Winter in Florida
Early fall in Pennsylvania was surprisingly warmer than usual. There was no rush to leave but as November came with colder weather, we knew it was time to head south.
We drove to Florida for a second time. As Thanksgiving Day was approaching, we took off and stopped along the way at friends’ and family’s homes.
It took us over two weeks to get to our final Florida destination for December.
We wanted to be closer to the beach so we rented a condo in Venice for our first month in Florida for $1,300.
The condo was in great shape and it was only a 15-min walk to the beach and a 5-min drive to downtown Venice.
Now for the numbers lovers, we’ll proceed to discuss our spending, portfolio income,
Passive income and expenses
The following is a streamlined spending report that takes very little time to produce, therefore, giving us time back for more living. It stays within our theme of having one life to live and maximizing our time for happiness.
Spending for the fourth quarter of 2019 (October – December)
This is the spending on our first full quarter in early retirement!
Now that we are retired, I want to focus more on the overall spending vs. concentrating on the essential spending as we previously did for OLTL. That being said, we’re providing spending for all categories. This is how we spent during the fourth quarter.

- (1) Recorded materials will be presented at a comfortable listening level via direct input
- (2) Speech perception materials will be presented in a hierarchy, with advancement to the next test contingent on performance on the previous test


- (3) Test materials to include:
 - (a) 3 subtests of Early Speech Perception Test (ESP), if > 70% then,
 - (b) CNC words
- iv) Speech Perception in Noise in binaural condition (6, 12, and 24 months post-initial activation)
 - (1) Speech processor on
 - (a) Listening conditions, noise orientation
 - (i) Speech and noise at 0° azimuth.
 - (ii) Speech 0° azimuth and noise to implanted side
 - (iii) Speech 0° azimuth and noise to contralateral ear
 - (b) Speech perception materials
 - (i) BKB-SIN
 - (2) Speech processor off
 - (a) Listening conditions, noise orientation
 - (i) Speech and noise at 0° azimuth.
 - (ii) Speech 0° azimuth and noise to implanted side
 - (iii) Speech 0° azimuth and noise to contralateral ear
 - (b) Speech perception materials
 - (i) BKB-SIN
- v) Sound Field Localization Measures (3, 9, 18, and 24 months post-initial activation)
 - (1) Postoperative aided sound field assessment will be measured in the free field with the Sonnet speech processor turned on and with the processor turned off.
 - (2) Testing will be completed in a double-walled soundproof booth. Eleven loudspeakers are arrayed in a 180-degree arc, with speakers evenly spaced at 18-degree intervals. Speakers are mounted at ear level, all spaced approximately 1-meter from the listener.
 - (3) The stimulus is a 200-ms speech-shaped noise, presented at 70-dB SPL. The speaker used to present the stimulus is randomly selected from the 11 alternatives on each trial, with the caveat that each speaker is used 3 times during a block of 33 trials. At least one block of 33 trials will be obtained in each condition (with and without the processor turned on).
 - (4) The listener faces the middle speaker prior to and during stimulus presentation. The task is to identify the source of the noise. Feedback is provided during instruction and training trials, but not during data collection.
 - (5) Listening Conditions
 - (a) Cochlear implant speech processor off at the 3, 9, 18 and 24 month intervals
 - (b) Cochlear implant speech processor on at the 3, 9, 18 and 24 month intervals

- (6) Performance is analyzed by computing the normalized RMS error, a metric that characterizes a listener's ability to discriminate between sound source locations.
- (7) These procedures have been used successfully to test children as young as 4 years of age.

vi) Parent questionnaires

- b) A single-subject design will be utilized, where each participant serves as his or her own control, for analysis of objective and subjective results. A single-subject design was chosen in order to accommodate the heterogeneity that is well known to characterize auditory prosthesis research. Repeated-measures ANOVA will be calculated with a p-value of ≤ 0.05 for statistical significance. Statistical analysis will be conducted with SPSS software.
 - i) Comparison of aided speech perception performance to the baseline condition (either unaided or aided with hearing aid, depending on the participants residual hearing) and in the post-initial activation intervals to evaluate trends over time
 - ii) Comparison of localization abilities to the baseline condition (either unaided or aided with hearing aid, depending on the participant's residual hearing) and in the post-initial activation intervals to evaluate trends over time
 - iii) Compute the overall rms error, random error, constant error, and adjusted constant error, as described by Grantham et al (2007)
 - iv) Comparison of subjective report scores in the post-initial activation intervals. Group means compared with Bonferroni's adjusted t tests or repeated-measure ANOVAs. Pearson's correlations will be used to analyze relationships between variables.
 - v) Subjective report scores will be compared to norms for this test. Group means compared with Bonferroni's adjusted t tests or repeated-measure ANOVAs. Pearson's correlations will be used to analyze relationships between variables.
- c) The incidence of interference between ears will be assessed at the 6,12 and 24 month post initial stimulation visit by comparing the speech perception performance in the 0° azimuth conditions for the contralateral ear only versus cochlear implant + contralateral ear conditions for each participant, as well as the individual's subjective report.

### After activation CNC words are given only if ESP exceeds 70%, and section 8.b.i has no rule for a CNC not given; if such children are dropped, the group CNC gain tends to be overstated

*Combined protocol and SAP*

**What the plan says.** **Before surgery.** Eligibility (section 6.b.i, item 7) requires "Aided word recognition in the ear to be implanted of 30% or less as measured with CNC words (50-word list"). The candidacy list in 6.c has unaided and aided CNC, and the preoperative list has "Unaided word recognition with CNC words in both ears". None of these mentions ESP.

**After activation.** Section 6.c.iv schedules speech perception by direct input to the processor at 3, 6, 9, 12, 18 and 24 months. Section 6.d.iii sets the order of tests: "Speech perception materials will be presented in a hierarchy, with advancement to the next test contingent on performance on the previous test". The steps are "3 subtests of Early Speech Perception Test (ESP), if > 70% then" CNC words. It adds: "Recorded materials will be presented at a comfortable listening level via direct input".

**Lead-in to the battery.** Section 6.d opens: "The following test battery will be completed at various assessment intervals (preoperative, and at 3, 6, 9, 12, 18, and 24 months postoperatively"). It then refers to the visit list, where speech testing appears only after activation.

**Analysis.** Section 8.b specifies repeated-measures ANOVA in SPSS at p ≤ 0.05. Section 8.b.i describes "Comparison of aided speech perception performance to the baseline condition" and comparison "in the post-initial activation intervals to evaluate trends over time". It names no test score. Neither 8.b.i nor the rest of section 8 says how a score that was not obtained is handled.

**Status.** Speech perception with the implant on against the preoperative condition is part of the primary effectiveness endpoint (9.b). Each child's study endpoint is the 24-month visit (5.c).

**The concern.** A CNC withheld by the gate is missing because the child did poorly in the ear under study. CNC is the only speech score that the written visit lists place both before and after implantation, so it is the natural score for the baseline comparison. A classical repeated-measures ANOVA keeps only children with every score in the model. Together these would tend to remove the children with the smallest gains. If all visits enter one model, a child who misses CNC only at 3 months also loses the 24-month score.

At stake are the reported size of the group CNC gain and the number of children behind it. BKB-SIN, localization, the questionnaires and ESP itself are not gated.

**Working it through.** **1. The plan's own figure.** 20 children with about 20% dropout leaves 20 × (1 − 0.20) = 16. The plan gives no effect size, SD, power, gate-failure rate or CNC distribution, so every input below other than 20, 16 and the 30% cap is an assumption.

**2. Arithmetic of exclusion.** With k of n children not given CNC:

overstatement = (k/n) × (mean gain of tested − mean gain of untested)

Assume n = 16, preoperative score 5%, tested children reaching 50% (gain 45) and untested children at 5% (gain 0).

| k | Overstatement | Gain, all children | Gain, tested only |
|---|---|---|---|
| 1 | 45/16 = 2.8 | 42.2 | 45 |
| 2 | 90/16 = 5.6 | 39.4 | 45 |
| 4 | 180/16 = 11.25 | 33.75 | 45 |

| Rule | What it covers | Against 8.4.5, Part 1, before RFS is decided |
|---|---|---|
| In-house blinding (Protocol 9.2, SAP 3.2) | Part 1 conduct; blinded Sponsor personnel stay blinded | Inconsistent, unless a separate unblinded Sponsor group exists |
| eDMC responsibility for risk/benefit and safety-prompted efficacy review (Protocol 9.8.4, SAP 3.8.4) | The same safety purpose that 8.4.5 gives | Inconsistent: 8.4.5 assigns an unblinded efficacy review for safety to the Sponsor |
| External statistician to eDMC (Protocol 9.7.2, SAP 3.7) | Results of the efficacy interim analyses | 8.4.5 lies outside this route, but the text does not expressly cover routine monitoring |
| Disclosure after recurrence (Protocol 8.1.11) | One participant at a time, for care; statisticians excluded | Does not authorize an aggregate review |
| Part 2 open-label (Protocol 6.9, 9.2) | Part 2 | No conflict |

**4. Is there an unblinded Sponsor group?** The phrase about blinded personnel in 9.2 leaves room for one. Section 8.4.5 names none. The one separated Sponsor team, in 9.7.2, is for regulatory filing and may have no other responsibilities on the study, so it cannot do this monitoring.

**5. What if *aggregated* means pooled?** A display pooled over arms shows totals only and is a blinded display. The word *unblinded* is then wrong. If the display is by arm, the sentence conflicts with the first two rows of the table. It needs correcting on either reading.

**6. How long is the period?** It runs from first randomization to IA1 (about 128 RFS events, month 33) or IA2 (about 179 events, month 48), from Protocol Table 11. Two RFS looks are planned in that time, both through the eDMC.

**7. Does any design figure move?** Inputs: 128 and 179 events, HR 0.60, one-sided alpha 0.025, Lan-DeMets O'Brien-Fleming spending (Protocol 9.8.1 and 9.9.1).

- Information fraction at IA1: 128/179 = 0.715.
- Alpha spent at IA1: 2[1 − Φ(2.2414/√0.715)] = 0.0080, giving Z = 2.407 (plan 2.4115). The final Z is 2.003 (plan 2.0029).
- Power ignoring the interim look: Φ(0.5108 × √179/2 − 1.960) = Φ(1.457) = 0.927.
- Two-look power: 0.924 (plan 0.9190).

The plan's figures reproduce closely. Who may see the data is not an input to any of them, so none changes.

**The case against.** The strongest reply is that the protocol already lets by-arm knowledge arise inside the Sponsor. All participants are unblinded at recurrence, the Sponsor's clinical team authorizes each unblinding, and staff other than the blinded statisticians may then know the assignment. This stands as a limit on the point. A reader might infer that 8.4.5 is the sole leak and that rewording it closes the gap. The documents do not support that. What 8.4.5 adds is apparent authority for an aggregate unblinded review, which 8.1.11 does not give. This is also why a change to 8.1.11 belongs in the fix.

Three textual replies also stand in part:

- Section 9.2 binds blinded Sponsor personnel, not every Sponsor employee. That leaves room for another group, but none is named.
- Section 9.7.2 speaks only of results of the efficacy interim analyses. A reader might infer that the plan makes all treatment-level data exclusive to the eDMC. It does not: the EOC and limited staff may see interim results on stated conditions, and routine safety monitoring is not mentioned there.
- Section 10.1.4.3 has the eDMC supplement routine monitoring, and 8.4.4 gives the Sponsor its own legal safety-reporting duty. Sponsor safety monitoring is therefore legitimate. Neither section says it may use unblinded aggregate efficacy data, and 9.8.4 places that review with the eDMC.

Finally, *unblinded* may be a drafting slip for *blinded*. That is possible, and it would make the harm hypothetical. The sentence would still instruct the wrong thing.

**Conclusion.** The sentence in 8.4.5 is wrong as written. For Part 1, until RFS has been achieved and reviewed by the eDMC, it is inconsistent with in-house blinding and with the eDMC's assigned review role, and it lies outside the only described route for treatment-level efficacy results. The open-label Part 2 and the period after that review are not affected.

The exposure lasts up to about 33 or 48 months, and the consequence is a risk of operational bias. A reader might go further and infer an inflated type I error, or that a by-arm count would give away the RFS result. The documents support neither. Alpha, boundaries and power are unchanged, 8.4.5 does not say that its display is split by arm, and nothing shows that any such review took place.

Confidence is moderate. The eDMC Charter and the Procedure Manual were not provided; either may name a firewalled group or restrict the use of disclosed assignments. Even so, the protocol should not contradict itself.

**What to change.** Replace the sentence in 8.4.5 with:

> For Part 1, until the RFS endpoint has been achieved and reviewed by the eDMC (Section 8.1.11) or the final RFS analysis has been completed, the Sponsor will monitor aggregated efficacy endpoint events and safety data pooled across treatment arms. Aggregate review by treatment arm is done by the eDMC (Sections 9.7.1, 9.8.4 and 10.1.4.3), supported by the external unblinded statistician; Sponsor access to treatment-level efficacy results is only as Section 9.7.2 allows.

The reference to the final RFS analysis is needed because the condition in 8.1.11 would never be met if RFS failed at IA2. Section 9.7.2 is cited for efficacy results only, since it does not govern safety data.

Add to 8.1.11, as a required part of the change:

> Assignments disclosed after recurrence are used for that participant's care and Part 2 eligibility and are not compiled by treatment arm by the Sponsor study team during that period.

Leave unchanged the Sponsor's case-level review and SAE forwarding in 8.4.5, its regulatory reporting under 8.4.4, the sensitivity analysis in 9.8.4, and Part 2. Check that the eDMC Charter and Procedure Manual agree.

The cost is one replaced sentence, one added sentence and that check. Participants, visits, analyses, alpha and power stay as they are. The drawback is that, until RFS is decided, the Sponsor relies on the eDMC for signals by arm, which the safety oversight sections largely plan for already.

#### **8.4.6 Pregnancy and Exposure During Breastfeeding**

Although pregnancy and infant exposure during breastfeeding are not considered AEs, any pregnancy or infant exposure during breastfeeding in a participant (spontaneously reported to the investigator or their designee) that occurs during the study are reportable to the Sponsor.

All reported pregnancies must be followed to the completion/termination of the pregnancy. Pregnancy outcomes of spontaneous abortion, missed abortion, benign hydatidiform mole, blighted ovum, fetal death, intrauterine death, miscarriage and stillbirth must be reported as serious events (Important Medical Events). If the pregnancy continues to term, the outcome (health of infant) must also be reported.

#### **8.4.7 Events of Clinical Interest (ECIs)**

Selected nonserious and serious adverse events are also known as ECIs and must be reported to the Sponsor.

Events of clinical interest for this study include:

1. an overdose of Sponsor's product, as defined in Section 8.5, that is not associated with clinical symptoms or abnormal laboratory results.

|Food & Dining||$4,070|
|Health & Fitness||$1,007|
|Gift & Donations||$910|
|Bills & Utilities||$809|
|Auto & Transport||$430|
Our average monthly spending during our first full quarter in early retirement came up to $3,214. This is in line with our projected annual spending of less than $40,000 a year during our first year of early retirement.
Health & Fitness
Nothing really grabs my attention from our spending other than health insurance expenses. This is our first time without subsidized corporate health insurance.
After we left our corporate jobs, we went abroad and bought travel insurance. We had a gap of a few days from the time we left our jobs to the time we got on a plane to Europe. We didn’t mind since by law, we had 60 days to enroll in COBRA after the last day of work and it’s retroactive.
After we returned from Europe, back in September, we enrolled in short-term health insurance to cover the gap from the time we returned to the U.S. until January 2020, the time that our insurance would kick in under the health exchange.
The cost to carry health insurance for a family of three was $188 a month during the fourth quarter. This type of insurance is very limited. You can only enroll up for a year. If you have any sickness, you’re disqualified and can’t apply, not good!
This sums up our spending for the fourth quarter.
You can click here to see our most recent annual spending post.
December is always a great month for dividends. Since we invest in mutual funds and ETFs most of our dividends come in quarterly. Our dividends kept increasing by a decent amount because we continued to invest while working.
Now that we are retired from corporate work, we aren’t adding any more money to the pot. The pot, however, continues to grow thanks to compound interest and the market returns.